Catherine Brown

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Medieval literature; literary theory; comparative literature.

812 East Washington Street
Ann Arbor, Michigan 48109-1275

Phone: 734-647-2680
View Curriculum Vitae

  • Affiliation(s)
    • Comparative Literature
    • Romance Languages
  • About

    Areas of research: Medieval Iberian Romance and Latin literatures, early medieval Iberian visual and textual cultures, and history of the book.

    Languages: Spanish, Latin, French, Catalan

    Catherine Brown received the Ph.D. in Comparative Literature from the University of California, Berkeley in 1991 and has been teaching at the University of Michigan since 1992. She is the author of Contrary Things: Exegesis, Dialectic, and the Poetics of Didacticism (1998). Additional publications include essays on reading practices in medieval studies, and monographic articles on topics in  medieval Latin, Castilian, and French. She contributed translations of Federico García Lorca’s Libro de poemas and Diván del Tamarit to the definitive English collected works of Lorca (ed. Christopher Maurer, 1991, revised 2002). She received an NEH fellowship (2000-2001) and a Michigan Humanities Award (2011). Her current work focuses on the Early Middle Ages in Iberian and Carolingian cultures, with a special focus on manuscript bookmaking and theories and practices of embodied language. She is completing a book on metaphor and the crises of theory in Carolingian monasteries entitled In the Middle. Teaching interests in Comparative Literature include undergraduate courses on epistemological mystery stories (“The Puzzle, Desire and Meaning”), time and temporality (“Double Time”), and The Presence of the Past and graduate seminars on “Medieval Exegesis and Literary Theory” and “Reading in the Middle Ages.”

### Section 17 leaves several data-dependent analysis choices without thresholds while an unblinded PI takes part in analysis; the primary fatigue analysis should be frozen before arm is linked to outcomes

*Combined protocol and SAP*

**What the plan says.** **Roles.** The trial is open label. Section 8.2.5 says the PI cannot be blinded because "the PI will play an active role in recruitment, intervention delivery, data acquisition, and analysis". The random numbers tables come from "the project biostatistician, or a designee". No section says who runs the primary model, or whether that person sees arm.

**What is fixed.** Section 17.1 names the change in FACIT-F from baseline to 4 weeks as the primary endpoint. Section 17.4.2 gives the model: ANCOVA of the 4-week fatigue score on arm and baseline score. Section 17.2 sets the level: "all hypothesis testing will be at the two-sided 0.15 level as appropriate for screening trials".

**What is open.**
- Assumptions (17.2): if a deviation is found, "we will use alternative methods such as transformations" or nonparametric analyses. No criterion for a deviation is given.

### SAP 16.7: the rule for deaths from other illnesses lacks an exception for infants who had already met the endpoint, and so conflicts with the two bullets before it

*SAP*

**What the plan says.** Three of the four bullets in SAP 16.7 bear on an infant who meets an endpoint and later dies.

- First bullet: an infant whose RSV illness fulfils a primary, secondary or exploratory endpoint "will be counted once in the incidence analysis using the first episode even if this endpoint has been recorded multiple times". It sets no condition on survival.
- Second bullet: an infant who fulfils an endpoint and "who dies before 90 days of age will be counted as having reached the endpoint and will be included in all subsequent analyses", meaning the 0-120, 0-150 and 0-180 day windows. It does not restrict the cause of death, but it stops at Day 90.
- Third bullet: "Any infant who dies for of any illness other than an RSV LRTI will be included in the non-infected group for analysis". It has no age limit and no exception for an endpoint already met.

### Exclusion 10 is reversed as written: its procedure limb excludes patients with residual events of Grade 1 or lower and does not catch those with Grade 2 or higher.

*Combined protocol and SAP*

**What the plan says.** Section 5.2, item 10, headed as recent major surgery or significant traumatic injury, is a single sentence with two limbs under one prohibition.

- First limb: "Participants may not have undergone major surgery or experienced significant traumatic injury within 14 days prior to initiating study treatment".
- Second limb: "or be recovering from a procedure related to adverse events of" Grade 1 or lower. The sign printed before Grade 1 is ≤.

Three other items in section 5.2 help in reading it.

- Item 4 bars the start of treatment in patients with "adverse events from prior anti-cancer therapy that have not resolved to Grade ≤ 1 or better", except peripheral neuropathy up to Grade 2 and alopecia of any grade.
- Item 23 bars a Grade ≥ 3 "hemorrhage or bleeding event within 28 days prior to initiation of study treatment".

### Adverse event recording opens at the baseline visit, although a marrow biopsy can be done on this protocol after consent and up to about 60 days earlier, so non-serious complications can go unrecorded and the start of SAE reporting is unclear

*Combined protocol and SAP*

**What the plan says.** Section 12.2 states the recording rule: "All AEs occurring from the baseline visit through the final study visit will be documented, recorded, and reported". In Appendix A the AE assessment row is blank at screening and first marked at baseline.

Recent and Selected Publications:

    Recent and Selected Publications:

    • “Manuscript Thinking” postmedieval 2.3 (Special issue: “New Critical Modes”)
    • (2011): 350–368.
    • “Remember the Hand: Bodies and Bookmaking in Early Medieval Spain” forthcoming 2011, Word and Image 27.3 (2011): 262-278.
    • “Love Letters from Beatus of Liébana to Modern Philologists”
    • Modern Philology 106.4 (2009): 579-600.
    • “Dead Letters” in Dead Lovers: Erotic Bonds and the Study of Premodern Europe ed. Basil Dufallo and Peggy McCracken. (Ann Arbor: U Michigan P, 2007), 96-105.
    • “In the Middle” Journal of Medieval and Early Modern Studies 30.3 (2000): 547-573.


  • Education
    • Ph.D., Comparative Literature, University of California, Berkeley
  • Selected Publications:
  • Articles
  • Essays
    • (2000) In the Middle, Journal of Medieval and Early Modern Studies